Diamond Veneer Technology Diamond Carbon Coating


Diamond Carbon Coating:

 Diamond Veneer Technology produces a revolutionary Carbon Diamond treatment for the enhancement of gemstones, such as Cubic zirconia (CZ),

The term Carbon Diamond describes a group of materials with a wide range of properties. Diamond Veneer is generally amorphous, having no overall crystal structure as do graphite and diamond. The Veneer may have hydrogen, nitrogen or other elements incorporated into it. Hydrogen for example reduces the internal stress of the Coating making it less susceptible to peeling. The ideal type of coating and method of application depends upon the use to which it will be put.

Carbon is the primary element in Diamond Like Carbon, graphite and diamond. The difference between these forms of carbon is the crystal structure, if present, and the carbon to carbon chemical bonds. Diamond and graphite are crystalline allotropes of carbon with cubic and hexagonal sheet crystal forms respectively. A very rare form of diamond is lonsdaleite which has a hexagonal crystal lattice. Diamond veneer can be thought of as a mixture of these crystal forms at the nano-scale along with amorphous carbon. Amorphous carbon, which means noncrystaline carbon can also have a variety of structures depending upon the nature of it’ carbon-carbon bonds. Amorphous carbon has no long-range crystal structure.

Carbon to carbon bonds are defined by their ‘hbridization’ as sp1, sp2, or sp3. These bonds are determined by the quantum mechanics of the carbon atom and its neighboring atoms. The sp3 bond is found in diamond and the sp2 bond in graphite. DV has a variety of bonds and one of the defining properties of DV is the amount of the types of bonds in it particularly the sp3 to sp2 ratio. The greater the proportion of sp3 bonding in a the film the more close its properties will generally be to diamond.  

Other elements may be present in small quantities in the carbon and are called dopants. Nitrogen present in natural or synthetic diamond may cause a yellow or brown color. Boron in diamond can yield a blue color.

DV may contain any mixture of bonding, crystal structure and doping ingredients. These may be organized into 7 basic forms. They are:


1) Hydrogen free amorphous carbon. Symbol:    a-C

2) Tetrahedral hydrogen free amorphous carbon. Symbol:    ta-C

3) Metal containing hydrogen free amorphous carbon. Symbol:    a-C:Me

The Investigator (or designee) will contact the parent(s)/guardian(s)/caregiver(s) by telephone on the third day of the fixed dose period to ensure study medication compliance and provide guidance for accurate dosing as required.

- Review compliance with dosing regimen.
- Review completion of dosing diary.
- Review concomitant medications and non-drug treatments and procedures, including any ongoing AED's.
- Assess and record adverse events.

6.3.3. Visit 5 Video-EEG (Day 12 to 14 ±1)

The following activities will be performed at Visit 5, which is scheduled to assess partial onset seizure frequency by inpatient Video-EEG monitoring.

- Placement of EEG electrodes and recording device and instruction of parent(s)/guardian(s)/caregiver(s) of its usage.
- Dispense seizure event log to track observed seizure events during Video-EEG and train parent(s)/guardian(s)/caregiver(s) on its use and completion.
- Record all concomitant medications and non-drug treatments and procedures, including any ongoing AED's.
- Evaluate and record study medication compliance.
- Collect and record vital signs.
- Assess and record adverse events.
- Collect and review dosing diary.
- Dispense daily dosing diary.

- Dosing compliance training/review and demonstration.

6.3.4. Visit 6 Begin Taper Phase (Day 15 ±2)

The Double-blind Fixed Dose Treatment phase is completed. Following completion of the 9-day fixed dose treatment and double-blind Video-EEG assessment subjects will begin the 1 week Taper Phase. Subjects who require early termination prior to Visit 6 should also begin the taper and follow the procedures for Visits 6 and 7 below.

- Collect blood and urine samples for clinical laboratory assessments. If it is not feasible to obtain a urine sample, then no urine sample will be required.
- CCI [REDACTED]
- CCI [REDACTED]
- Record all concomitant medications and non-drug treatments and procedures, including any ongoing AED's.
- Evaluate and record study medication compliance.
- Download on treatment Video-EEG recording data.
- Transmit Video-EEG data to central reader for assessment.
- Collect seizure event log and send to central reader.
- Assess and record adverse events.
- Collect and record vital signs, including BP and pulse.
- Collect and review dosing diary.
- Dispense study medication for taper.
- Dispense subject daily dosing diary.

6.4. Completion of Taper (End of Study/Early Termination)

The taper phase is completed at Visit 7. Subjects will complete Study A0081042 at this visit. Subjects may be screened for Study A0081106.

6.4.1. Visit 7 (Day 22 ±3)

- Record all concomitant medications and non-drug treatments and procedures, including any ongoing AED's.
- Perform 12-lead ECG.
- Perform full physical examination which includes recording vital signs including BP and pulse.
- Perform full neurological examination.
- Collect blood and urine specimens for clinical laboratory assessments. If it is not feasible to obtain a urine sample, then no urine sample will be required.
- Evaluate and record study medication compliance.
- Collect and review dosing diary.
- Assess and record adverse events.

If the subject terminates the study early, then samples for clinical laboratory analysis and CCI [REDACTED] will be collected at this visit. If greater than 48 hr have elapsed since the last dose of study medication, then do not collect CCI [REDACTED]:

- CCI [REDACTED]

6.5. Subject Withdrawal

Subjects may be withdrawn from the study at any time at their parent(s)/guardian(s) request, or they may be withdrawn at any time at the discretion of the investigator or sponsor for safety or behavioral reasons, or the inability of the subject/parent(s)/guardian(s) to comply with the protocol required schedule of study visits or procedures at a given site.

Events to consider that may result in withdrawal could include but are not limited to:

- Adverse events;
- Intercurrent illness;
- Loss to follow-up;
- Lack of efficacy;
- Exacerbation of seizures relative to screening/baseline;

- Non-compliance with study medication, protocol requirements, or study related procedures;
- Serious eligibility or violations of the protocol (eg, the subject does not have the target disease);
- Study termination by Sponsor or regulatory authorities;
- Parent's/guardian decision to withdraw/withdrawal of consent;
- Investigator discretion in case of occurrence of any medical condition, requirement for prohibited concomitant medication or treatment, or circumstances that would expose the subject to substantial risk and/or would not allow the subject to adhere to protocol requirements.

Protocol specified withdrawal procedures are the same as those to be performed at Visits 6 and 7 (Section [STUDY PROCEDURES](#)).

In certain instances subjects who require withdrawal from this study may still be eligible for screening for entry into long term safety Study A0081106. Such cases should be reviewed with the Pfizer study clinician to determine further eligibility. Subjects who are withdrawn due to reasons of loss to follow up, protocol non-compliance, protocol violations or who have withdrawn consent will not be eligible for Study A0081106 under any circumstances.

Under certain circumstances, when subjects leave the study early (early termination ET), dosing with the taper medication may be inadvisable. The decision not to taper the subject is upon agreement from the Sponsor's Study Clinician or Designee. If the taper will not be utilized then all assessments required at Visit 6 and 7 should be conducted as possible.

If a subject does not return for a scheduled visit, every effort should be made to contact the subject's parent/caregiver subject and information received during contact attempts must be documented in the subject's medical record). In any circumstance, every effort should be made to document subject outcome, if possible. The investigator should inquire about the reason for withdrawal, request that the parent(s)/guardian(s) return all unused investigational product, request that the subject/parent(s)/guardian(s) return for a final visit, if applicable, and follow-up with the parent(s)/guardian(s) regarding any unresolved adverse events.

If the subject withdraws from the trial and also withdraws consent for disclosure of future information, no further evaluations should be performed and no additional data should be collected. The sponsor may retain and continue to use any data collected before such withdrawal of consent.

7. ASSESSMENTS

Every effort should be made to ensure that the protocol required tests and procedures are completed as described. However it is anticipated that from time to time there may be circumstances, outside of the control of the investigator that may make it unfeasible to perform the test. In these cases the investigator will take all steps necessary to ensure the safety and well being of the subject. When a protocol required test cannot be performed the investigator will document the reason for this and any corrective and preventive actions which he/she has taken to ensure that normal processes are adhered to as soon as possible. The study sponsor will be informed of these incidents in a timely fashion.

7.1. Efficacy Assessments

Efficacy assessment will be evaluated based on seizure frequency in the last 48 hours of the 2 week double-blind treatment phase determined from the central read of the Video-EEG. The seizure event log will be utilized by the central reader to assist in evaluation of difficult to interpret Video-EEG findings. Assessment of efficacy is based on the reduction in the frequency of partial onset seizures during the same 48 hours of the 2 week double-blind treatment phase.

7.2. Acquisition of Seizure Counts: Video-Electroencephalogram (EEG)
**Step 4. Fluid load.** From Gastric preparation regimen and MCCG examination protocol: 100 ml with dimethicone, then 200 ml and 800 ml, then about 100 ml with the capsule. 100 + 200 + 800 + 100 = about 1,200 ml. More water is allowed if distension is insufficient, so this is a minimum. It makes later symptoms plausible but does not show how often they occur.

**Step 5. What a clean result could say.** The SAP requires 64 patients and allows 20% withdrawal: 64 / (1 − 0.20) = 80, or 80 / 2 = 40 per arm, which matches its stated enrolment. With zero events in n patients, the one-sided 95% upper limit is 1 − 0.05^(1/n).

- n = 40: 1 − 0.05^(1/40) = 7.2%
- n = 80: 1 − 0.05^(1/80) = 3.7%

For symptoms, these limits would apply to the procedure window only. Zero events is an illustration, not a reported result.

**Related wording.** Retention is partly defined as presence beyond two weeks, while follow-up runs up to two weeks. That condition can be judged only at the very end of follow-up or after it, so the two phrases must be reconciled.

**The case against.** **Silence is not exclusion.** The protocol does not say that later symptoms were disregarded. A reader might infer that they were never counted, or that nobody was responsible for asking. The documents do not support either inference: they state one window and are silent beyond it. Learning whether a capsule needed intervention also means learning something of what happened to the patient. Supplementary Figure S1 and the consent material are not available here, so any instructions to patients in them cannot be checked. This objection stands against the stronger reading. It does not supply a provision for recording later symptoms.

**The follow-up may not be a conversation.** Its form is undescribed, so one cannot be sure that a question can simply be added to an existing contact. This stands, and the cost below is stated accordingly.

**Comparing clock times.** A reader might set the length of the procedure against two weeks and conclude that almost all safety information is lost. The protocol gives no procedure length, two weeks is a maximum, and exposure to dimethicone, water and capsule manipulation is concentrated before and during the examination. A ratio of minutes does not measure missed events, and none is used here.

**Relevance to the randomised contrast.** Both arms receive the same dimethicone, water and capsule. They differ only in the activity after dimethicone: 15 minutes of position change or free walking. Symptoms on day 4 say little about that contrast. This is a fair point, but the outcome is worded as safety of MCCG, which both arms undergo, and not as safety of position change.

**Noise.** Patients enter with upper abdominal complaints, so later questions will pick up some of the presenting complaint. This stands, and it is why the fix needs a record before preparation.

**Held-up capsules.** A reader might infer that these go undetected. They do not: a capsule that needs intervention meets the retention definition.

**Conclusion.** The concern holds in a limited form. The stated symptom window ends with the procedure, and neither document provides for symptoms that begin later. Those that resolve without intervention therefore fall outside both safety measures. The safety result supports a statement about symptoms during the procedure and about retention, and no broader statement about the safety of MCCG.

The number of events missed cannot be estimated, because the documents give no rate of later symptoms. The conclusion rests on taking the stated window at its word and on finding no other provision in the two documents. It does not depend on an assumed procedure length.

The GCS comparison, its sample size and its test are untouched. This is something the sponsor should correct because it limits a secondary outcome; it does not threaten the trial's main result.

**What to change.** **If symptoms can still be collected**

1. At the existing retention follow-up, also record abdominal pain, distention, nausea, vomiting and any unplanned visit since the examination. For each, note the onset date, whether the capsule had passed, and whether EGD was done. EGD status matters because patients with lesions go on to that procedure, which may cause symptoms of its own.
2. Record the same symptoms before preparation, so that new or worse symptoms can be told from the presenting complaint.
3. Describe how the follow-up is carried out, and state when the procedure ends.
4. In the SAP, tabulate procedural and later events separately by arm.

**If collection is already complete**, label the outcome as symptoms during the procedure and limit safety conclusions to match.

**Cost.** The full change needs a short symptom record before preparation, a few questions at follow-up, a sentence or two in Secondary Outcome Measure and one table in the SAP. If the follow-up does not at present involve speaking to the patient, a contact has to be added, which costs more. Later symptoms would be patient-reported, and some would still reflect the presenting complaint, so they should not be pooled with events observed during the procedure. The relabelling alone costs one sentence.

4) Hydrogenated amorphous carbon. Symbol:    a-C:H

5) Tetrahedral hydrogenated amorphous carbon. Symbol:    ta-C:H

6) Metal containing hydrogenated amorphous carbon. Symbol:   a-C:H:Me

7) Modified hydrogenated amorphous carbon. Symbol:     a-C:H:X


In general the more the sp3/sp2 bonding and lower dopant level the more diamond like are its properties. High sp3/sp2 sure carbon films have extreme hardness, high refractive index, are brittle and usually have high internal stress levels. They tend to be expensive to deposit and may have adhesion problems with some substrates.

The hardness of coated films may be measured by a device called a nano-indenter.  This machine has a very tiny diamond point or stylus rather like an old phonograph needle. This diamond point is driven into the coated film and the force required relates to the film hardness. Some coated films with sp3 nano crystalline phases have zones that actually measure harder than diamond. The diamond tip, being softer than this ultrahard carbon phase may actually shatter during the measurement. This is an amazing result because no known bulk material is harder than diamond.

Diamond Veneer coating requires sophisticated and expensive equipment so the cost of deposition is usually an important issue.  On the plus side the process is very ‘Green”. They are vacuum processes using small quantities of safe gasses and so are environmentally benign.


The Diamond Veneer film is condensed from a vaporized form of carbon onto the gemstones. Carbon vapor may be either pure carbon gas from an arc or ion source or a chemical precursor such as acetylene or methane. The vapor is usually ionized to a greater or lesser degree by the energy of the source power supply. This energetic carbon rich vapor is extremely reactive and will coat surfaces inside the chamber. The energy of the arriving carbon species causes bombardment of the depositing Carbon Diamond  layer. The impact of the incoming carbon material profoundly affects the film properties. Adhesion of the film is also affected. The various deposition processes each have an optimal bombarding energy which is usually measured in electron volts.


Diamond Veneer  uses the Microwave Assisted Chemical Vapor Deposition (MACVD) method of depositing DV film. Hydrogen and nitrogen are used as dopants to make hard, transparent well adhering films. Our films thus fall into the modified hydrogenated amorphous carbon (a-C:H:X) category. Cost is kept low with a custom coating machine using components from conventional microwave oven technology. This allows us to accurately control all of the relevant process parameters such as plasma energy, process pressure, gas composition and coating geometry. The resulting process produces very uniform, consistently hard and durable films with excellent adhesion at an affordable price.  


The cleanliness of the gemstone immediately prior to coating is very important. Because the film is very thin all contaminants such as fingerprints and polishing compound must be removed. Clean room practices similar to semiconductor manufacturing are used to prevent contamination of the pristine gemstone by air bourn dust. The result of this careful control is a perfect gem of exceptional sparkle, durability and beauty.